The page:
Style isn’t something that you have to think about; it’s a revelation of your personality. When I write something, I don’t wonder, “What would Jason say about this?” I just write what comes to mind. When I buy clothes or furniture, I don’t have to stop and think, “What would Jason like?”
I just prefer some things over others. I think that those things are “good.” But they’re not good in an absolute sense; they’re just good to me. Since other people might have different preferences, they wouldn’t necessarily say my style is good, but they would say that it is indicative of my unique personality. Or, to say the same thing in a shorthand way, they’d say it’s “very Jason.”

If I created a universe, I would create one that was “very Jason.” The things that I liked would be the things that were considered “good,” and the beings that I created in my image would rejoice in those things like I do. And it would be that way not because I thought about it, but because it was a reflection of my nature as the creator. In my universe, 1 Corinthians 13 would say, “And now these three remain: peanut M&M’s, Stevie Ray Vaughn, and Star Wars. But the greatest of these is Star Wars.” Come to think of it, this universe is probably better than mine would be. But the point remains: The stuff that we see as good is the stuff God likes; the reason we see it as good is because He likes it. This universe is indicative of His preferences; it’s “very God.” It all boils down to this, my one-liner Philosophy of Goodness:

When we say “God is good,” we’re not describing what God is, we’re describing what good is–good is God.

Whew, that took long enough. Now that we’ve established what good is, we can address why Jen, along with everybody else, is a better person for becoming a Christian. The purpose of the Christian life is to bring yourself–your thoughts and actions, your likes and dislikes–closer to God. He is goodness itself, the source of all good things. So, moving closer to him, by definition, makes us better.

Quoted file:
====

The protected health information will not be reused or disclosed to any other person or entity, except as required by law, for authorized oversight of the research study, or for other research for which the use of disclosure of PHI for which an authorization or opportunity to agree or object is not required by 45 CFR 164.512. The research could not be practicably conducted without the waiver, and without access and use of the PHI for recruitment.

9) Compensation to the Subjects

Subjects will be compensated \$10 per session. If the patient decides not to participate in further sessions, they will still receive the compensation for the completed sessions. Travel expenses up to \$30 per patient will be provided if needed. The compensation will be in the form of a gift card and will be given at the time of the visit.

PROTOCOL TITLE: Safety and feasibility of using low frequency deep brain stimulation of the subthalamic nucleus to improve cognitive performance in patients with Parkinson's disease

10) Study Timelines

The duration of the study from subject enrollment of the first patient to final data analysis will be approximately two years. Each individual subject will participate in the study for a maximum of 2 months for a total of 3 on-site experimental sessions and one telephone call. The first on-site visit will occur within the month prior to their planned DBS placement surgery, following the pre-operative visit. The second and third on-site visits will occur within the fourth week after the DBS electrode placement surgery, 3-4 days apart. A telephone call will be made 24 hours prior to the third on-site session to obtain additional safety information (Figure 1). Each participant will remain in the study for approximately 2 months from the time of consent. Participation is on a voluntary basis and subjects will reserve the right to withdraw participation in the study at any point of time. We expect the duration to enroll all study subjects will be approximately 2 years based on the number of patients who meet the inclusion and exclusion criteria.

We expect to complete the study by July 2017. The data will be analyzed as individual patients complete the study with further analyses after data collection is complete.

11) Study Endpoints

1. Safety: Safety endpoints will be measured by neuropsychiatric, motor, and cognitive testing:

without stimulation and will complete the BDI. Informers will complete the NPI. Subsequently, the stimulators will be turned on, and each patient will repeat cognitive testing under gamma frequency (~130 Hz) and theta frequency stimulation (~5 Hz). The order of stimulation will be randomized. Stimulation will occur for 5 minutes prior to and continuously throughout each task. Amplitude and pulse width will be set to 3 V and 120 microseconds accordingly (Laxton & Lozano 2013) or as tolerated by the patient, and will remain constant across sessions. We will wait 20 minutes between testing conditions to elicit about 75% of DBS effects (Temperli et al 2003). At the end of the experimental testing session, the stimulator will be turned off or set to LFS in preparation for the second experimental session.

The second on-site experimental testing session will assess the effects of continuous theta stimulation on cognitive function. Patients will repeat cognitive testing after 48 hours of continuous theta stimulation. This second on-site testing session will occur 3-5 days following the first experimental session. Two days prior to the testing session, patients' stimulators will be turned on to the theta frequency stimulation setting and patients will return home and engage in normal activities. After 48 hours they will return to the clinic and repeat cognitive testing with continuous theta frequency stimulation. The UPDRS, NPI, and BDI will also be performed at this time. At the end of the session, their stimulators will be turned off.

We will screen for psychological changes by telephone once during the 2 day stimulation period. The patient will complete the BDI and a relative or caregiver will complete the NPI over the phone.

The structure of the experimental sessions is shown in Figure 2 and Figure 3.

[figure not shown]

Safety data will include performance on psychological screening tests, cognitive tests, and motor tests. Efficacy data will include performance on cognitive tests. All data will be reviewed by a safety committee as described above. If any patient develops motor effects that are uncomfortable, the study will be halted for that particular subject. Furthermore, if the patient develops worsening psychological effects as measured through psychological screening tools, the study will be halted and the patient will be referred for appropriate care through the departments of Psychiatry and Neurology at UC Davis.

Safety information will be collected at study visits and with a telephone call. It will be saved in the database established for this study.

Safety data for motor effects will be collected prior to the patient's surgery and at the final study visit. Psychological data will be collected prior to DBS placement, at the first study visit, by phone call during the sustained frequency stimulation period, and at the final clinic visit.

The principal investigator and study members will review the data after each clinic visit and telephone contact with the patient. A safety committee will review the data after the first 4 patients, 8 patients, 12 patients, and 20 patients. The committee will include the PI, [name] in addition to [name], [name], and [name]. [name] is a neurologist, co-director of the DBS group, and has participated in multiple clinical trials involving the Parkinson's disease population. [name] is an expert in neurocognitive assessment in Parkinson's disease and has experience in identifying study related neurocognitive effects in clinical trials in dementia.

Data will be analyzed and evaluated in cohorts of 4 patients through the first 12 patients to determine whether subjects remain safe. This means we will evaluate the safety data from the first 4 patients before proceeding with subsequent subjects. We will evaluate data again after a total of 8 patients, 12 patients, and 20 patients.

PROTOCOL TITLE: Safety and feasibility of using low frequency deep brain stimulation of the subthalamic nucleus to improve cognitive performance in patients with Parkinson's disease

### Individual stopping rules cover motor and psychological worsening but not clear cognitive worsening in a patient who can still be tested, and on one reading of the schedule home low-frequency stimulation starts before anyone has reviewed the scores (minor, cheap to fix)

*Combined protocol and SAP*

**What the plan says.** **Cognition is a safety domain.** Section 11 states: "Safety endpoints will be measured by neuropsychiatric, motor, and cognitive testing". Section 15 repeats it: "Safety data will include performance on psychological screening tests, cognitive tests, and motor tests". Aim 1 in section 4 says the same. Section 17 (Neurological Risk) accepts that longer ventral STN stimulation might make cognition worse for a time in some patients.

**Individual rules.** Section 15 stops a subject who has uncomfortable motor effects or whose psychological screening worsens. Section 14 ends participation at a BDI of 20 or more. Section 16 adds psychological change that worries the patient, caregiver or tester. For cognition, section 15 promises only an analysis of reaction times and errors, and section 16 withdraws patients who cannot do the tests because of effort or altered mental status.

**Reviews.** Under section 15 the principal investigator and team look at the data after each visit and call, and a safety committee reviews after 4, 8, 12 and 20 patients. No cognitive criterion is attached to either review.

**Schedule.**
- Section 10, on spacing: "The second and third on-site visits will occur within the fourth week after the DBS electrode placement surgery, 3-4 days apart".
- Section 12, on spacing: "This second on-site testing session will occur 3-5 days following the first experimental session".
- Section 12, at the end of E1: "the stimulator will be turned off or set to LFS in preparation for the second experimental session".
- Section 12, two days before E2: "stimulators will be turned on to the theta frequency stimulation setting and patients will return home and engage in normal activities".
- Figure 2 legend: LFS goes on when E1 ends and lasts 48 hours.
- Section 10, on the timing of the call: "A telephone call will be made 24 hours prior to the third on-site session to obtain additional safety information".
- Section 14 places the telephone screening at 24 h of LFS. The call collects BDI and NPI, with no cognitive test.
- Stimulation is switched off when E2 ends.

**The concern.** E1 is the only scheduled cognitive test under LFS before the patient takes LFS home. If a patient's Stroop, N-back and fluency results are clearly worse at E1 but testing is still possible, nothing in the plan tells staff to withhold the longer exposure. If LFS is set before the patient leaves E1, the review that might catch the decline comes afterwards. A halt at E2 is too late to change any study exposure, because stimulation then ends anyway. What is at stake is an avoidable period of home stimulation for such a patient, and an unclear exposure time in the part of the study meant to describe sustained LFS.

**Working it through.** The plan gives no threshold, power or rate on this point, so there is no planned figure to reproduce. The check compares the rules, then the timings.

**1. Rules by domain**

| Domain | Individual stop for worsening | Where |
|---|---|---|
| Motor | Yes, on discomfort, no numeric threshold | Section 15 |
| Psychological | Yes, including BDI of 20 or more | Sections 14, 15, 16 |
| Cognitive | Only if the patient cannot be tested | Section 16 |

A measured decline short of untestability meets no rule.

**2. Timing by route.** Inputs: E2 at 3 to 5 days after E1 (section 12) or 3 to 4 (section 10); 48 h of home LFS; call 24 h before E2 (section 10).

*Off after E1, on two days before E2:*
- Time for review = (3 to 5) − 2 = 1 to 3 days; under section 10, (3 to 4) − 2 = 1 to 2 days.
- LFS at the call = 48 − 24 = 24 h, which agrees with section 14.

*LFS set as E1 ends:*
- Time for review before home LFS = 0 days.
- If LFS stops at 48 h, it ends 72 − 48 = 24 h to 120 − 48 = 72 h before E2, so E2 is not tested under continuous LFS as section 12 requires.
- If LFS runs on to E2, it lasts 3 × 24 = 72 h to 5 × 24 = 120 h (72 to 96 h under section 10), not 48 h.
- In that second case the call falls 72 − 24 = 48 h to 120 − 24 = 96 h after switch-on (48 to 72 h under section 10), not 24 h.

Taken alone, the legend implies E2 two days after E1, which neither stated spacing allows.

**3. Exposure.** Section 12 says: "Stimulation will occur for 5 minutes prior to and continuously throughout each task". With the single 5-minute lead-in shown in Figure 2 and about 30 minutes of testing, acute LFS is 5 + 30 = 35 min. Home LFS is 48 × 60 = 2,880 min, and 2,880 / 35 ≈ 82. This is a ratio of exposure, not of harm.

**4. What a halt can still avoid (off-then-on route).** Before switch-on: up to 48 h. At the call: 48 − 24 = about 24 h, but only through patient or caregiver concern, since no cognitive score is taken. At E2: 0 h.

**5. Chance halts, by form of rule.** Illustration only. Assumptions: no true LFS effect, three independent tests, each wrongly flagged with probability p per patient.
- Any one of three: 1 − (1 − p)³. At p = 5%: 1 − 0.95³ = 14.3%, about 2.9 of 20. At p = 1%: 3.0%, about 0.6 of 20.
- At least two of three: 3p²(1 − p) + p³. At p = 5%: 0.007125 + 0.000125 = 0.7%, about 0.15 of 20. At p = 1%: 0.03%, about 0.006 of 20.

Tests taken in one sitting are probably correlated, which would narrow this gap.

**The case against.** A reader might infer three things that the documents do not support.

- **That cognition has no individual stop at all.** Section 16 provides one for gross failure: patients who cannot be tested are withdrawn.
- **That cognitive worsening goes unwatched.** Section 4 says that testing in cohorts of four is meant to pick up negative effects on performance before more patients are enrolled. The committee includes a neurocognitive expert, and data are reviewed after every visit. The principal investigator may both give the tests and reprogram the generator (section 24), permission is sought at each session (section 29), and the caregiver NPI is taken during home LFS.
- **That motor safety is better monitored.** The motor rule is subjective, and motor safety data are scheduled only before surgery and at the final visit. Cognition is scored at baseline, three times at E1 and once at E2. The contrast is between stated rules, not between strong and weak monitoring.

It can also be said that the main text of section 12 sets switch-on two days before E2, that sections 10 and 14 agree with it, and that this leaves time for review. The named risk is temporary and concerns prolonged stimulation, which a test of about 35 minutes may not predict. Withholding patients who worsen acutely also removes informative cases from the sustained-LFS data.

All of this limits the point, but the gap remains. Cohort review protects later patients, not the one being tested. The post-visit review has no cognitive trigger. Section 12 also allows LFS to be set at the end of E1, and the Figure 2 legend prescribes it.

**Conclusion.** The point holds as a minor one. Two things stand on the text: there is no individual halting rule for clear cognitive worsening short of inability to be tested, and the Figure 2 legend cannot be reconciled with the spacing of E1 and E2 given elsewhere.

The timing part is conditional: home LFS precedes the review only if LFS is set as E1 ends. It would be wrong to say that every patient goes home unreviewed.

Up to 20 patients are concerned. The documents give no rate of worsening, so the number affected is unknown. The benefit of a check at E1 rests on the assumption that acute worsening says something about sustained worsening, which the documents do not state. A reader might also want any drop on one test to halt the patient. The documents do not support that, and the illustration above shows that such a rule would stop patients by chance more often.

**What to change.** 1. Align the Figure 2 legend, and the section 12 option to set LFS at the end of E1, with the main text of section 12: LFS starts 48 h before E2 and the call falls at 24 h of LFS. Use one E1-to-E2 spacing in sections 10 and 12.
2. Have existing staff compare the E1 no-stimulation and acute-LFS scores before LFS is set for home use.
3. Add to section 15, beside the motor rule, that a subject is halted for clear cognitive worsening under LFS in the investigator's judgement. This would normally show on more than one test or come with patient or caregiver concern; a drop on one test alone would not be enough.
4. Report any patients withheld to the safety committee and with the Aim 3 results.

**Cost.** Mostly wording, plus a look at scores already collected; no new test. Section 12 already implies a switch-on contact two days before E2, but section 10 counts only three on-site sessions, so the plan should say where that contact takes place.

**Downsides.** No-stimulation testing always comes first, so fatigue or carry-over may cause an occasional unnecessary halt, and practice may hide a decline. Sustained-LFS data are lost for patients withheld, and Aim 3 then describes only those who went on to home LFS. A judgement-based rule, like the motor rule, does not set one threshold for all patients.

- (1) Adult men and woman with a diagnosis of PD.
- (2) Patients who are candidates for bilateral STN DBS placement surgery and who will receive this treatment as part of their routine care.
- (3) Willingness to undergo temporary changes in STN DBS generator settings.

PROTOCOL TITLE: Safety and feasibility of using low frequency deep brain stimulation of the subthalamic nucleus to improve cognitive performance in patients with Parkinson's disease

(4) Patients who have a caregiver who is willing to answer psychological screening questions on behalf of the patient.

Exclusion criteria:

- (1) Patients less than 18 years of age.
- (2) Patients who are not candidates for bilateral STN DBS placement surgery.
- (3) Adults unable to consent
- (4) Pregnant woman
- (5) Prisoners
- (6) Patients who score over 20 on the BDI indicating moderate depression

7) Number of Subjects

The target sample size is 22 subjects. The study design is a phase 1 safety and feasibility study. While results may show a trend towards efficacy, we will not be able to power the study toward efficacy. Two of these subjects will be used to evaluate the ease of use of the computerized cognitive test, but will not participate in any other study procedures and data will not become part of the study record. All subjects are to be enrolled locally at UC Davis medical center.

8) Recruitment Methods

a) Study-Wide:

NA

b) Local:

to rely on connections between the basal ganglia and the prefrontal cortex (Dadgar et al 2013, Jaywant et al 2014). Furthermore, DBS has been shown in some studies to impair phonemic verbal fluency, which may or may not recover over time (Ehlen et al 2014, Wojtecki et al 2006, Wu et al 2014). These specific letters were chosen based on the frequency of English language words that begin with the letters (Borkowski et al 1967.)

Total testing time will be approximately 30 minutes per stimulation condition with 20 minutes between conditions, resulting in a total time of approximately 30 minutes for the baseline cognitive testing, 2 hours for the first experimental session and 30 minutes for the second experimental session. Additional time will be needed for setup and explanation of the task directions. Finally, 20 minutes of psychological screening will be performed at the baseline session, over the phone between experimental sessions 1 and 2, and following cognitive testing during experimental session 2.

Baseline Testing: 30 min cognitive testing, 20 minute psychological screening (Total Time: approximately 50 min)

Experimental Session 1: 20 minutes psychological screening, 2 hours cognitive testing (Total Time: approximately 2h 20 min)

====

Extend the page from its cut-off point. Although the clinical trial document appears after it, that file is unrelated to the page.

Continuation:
It’s a lifelong journey, and we never make it all the way there. Christians have their good days and bad days, good years and bad years; times when they’re fully focused on their walk with God, and times when they lose sight of Him altogether. For whatever reason, God didn’t set it up as a switch that you turn on or off, but as a growth process. But as long as we pursue His goodness, we get better. That’s just the way it works.

Our atheist buddies and other skeptics might say, “Hey idiot, what about good people who aren’t Christians? Are you saying that if you’re not a Christian you can’t be ‘good?'” Well, it’s not necessary to be so abusive, but you raise a valid issue.

My answer to that would be in two parts. First, a lot of the people we call good are just good compared to other people, and let me tell ya, people are worse than anybody I know. Second, it’s possible to move closer to God even when you don’t mean to. When you see someone who is exhibiting goodness, what you’re seeing is God is working through them, whether they realize it or not. And the reason you like seeing that is because He likes it too.

Author’s Note: If you’ve hung with me through this entire post, thanks and congratulations! Why don’t you take the rest of the day off?

5 thoughts on “Goodness”

  1. Wow, this is a really great post. Very interesting thoughts. I will be linking to it.

    I don’t know Jen personally, but I am positive that she is a better person since becoming a Christian.

    Though you don’t know me personally, you are one of the few people who knows about both Et Tu and my other site (the one with the smack-talking coffee cups and whatnot). I think that an outsider would look at that site and at Et Tu and think, yeah, something big has changed here. (Hopefully). 🙂